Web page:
Five years after Parliament ordered federal departments to protect whistle-blowers “as soon as possible,” soldiers and spies still lack crucial protections that would allow them to highlight wrongdoing without risk to their careers.
When Canada’s security agencies were broadly exempted from a 2006 law to protect whistle-blowers within the federal bureaucracy, they were directed to come up with parallel systems. The ones that have been put in place have been lagging or found lacking – the military, for example, has never followed up on a directive to designate a senior official to be a sounding board for soldiers.
Critics say a robust culture of internal checks and balances is all the more crucial for national-security agencies given the legal and ethical quandaries they routinely face. Such whistle-blowers have exposed illegal spying operations in Canada and war-crimes cover-ups overseas despite lacking legal protections.
“These are black holes, these institutions,” said the NDP’s Paul Dewar. “And yet the work that they do can have enormous consequences on individuals, on foreign relations and potential breaches of everyday rights.” He added that these factors make it “absolutely imperative” that whistle-blowers within security agencies be protected, and noted that whistle-blower protections were a “cornerstone” promise of the Conservative government when it was first elected.
In 2006, Parliament passed an act to protect whistle-blowers in response to the cases of several civil servants who faced reprisals after exposing boondoggles. The scandals included a kickback scheme for Liberal-government advertising contracts and the misuse of RCMP pension money.
The Public Servants Disclosure Protection Act became law in 2007. It required federal departments to install senior officials to protect whistle-blowers and investigate their complaints.
Exempted, however, were Canadian Forces soldiers and spies in both the Canadian Security Intelligence Service (CSIS) , and Communications Security Establishment Canada (CSEC). The tradeoff was that these secretive agencies – which have recently raked in significant top-ups in budgets and powers – would create parallel systems.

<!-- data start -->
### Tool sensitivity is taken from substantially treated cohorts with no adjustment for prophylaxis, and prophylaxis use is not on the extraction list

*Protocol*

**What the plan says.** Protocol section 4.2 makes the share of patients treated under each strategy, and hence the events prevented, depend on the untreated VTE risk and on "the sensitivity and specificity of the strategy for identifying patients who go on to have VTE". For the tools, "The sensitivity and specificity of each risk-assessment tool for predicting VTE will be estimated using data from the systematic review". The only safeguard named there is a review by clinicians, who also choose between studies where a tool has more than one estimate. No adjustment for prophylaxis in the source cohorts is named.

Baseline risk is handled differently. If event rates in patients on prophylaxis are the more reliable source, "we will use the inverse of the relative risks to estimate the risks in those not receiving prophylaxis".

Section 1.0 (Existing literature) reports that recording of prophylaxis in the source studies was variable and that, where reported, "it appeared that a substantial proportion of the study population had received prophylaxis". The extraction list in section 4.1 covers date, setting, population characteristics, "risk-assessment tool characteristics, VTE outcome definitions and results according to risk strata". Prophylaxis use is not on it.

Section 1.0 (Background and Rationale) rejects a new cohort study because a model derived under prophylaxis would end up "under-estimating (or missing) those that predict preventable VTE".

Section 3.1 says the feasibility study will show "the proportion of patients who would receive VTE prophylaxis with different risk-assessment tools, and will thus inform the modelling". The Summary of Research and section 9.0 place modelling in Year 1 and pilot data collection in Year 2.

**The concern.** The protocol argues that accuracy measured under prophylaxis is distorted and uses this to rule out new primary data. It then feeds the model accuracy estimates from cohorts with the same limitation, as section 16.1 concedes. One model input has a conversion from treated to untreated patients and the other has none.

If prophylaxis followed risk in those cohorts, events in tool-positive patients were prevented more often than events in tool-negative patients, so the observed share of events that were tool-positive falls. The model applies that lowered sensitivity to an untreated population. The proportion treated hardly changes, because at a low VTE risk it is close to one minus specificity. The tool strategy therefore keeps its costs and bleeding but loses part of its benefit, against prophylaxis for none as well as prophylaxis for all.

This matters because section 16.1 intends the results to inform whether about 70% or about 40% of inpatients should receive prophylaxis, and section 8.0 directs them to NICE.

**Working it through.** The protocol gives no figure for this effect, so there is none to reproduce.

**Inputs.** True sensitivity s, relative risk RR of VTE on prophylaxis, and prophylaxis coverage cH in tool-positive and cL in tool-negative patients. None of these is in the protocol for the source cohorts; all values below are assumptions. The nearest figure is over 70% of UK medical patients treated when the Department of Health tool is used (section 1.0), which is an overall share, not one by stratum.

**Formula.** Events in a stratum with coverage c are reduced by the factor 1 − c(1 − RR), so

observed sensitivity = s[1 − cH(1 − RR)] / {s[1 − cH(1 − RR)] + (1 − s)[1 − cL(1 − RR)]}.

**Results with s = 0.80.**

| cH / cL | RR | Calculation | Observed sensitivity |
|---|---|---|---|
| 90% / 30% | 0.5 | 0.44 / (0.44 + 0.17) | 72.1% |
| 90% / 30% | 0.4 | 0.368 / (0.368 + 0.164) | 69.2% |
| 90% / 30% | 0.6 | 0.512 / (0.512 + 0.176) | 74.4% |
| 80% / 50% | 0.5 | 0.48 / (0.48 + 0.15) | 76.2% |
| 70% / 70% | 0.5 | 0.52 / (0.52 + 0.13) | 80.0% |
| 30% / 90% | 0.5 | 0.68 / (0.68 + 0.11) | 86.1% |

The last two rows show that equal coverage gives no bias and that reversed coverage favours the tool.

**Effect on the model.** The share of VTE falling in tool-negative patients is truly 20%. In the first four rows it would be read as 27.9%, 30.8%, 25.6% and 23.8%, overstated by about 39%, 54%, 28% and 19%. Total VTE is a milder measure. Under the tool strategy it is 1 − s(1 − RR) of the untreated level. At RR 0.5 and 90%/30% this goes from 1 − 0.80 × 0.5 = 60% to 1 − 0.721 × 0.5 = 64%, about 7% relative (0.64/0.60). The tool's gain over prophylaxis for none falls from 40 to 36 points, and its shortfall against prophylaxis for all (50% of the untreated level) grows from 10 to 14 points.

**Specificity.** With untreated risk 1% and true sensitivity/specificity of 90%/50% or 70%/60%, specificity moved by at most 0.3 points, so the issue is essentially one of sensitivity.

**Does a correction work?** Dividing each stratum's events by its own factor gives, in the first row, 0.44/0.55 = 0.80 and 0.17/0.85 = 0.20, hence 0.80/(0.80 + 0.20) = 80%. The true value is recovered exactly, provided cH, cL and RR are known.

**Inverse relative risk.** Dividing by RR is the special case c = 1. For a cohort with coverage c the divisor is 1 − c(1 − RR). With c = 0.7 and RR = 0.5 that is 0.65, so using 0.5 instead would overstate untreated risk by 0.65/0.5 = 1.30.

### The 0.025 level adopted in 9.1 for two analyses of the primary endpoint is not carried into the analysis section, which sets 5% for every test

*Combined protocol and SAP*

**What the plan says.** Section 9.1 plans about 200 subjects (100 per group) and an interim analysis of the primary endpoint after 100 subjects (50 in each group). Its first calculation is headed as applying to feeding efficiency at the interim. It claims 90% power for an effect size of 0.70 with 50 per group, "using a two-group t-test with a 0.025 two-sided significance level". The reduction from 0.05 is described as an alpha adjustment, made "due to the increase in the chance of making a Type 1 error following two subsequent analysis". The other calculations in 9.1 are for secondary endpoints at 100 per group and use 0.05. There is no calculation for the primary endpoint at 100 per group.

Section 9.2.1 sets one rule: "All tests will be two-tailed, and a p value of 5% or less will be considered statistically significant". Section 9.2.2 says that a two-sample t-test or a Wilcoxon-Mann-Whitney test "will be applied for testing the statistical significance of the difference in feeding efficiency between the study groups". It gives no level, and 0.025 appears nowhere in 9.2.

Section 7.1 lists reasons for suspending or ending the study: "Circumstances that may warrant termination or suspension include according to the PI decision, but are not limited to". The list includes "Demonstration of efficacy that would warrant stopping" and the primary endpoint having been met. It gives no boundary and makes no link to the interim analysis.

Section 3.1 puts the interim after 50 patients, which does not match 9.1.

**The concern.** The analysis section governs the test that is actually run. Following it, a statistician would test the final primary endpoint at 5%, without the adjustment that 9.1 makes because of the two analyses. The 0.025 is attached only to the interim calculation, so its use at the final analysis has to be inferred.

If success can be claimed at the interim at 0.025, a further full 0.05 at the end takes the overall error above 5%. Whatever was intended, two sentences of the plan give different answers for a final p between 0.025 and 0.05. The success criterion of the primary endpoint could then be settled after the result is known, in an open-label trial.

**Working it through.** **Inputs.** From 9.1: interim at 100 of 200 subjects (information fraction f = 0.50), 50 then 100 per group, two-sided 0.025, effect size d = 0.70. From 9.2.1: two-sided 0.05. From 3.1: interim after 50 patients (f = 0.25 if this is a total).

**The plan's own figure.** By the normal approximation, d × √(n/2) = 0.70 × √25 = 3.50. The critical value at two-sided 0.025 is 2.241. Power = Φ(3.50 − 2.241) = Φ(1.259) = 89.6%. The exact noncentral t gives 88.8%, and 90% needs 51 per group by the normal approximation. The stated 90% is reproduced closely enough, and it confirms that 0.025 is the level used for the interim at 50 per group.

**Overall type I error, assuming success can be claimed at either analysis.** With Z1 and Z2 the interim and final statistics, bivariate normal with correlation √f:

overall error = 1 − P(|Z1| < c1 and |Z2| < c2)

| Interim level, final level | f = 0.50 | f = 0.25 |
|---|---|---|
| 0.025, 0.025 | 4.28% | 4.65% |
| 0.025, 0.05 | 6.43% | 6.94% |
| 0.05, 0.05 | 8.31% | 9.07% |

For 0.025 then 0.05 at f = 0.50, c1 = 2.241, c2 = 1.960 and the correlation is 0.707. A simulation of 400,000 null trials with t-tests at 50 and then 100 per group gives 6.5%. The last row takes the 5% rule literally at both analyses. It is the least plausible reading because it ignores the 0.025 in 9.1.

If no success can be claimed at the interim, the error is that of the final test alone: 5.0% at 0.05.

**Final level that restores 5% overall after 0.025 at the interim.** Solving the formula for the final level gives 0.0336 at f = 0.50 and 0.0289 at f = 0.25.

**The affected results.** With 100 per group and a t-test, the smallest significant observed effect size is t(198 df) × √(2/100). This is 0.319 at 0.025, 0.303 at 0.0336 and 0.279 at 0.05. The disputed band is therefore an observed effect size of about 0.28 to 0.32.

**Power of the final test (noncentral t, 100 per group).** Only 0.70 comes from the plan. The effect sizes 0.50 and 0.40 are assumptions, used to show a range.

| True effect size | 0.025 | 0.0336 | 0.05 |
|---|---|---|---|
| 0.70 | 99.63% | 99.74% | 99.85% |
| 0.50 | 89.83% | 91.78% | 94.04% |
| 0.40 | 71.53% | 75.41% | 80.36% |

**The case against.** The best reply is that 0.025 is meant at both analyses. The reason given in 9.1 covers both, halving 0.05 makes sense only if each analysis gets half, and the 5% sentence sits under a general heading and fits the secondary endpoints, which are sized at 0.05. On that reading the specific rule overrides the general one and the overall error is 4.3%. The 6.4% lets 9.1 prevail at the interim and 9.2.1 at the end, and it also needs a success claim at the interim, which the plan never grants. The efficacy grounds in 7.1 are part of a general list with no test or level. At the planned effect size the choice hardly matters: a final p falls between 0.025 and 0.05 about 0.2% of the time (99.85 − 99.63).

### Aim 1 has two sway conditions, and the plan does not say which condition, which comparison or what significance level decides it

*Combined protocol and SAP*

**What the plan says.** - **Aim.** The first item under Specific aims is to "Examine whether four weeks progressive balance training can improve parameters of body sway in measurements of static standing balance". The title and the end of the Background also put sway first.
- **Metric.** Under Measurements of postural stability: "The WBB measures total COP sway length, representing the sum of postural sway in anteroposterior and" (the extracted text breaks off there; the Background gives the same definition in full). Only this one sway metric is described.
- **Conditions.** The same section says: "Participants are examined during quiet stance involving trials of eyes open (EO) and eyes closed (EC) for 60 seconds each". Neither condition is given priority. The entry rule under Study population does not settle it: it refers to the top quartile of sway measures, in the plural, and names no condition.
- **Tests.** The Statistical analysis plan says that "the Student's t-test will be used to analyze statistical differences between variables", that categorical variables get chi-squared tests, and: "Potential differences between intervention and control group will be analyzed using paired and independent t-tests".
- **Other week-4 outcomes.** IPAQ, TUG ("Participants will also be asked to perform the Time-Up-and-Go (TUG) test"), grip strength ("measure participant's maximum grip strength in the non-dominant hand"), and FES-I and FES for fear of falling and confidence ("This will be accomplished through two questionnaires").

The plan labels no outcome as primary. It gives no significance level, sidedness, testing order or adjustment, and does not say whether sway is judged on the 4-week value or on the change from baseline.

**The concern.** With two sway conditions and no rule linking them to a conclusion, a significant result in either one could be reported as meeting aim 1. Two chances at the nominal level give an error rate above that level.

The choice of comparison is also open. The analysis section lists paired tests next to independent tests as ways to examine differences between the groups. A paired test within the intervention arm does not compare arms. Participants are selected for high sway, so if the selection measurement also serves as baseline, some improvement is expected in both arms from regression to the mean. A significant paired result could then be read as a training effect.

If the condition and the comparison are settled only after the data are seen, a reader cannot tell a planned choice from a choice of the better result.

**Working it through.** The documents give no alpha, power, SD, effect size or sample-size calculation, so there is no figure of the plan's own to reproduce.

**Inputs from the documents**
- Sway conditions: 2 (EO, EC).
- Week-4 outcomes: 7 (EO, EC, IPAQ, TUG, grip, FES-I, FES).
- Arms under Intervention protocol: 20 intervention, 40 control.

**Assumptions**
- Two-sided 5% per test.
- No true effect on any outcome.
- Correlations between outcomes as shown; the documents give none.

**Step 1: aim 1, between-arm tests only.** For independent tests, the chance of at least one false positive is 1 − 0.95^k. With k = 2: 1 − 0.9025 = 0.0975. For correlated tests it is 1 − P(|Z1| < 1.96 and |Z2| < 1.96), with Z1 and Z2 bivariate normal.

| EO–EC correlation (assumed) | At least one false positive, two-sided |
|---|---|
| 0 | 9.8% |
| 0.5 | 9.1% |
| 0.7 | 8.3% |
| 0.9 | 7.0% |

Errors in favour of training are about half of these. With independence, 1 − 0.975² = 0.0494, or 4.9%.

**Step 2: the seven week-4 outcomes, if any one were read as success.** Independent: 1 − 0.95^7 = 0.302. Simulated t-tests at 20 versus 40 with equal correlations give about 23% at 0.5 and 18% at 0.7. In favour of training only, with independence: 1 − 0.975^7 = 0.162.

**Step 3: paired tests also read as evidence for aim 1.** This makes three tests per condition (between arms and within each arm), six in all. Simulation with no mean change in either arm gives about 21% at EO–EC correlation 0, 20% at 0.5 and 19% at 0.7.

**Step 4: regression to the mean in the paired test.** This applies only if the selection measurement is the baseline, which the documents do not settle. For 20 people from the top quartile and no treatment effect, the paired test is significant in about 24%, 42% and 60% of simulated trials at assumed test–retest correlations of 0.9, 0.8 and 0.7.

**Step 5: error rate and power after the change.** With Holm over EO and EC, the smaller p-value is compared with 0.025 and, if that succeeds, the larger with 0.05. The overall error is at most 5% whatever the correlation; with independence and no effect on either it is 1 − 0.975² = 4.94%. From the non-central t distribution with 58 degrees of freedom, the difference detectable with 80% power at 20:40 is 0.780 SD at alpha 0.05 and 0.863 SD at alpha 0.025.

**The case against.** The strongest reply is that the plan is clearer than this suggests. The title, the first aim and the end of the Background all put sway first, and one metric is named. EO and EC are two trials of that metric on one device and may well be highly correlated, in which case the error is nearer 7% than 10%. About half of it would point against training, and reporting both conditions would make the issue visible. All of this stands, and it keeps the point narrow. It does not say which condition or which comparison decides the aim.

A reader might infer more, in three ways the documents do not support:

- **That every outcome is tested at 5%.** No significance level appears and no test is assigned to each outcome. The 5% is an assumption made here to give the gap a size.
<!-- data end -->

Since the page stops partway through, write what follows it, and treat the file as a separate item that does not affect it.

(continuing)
“As soon as possible after the coming into force of this section, the person responsible for each organization that is excluded … must establish procedures applicable to that organization, for the disclosure of wrongdoings, including the protection of persons who disclose the wrongdoings,” the act reads.
Yet the Treasury Board, which has been tasked to oversee implementation, told The Globe and Mail it is satisfied that only one of the three organizations has built a system that complies with the legislation.
Meanwhile, there is no documented case of any whistle-blower from these security agencies raising an issue though the mandated process. And, unlike the rest of the federal bureaucracy, soldiers and spies don’t have recourse to an outsider who can hear complaints.
(Other bureaucrats have access to the government-wide Integrity Commissioner, an office whose performance to date has also been lacklustre. The Auditor-General revealed this spring that the now-ousted commissioner, Christiane Ouimet, routinely blocked complaints without investigating.)
There are signs of improvement. A year ago, CSIS gave one of its top auditors an added title – senior officer for the disclosure of wrongdoing. She has since gone from bureau to bureau, soliciting whistle-blower complaints from intelligence officers, putting up posters with her name and phone number.
“The Treasury Board is satisfied that the Canadian Security Intelligence Service has established sufficiently similar procedures,” spokeswoman Lucie Vignola said in response to questions.
But Treasury Board is not yet satisfied that employees of CSEC, an ultra-secretive electronic-eavesdropping agency, are sufficiently shielded.
The surveillance agency, which is building a billion-dollar headquarters, has a director-general of audit, evaluation and ethics who is to protect whistle-blowers. But Treasury Board is “in the process of evaluating” CSEC procedures, Ms. Vignola said.
The Canadian Forces never seems to have installed any comparable official. Treasury Board is “actively working” to help the military to develop a system, Ms. Vignola said.
Officials for the security agencies pointed out that they have other built-in procedures that whistle-blowers can use to air complaints. Codes of conduct also forbid reprisals against whistle-blowers.
But defence officials admit work needs to be done, especially in terms of appointing a senior official.
The Canadian Forces “understands the need for someone in this position,” e-mailed Andrew McKelvey, a spokesman for the Department of National Defence, in response to repeated inquiries.
The Forces are “confident that a senior officer will be in place soon,” he said.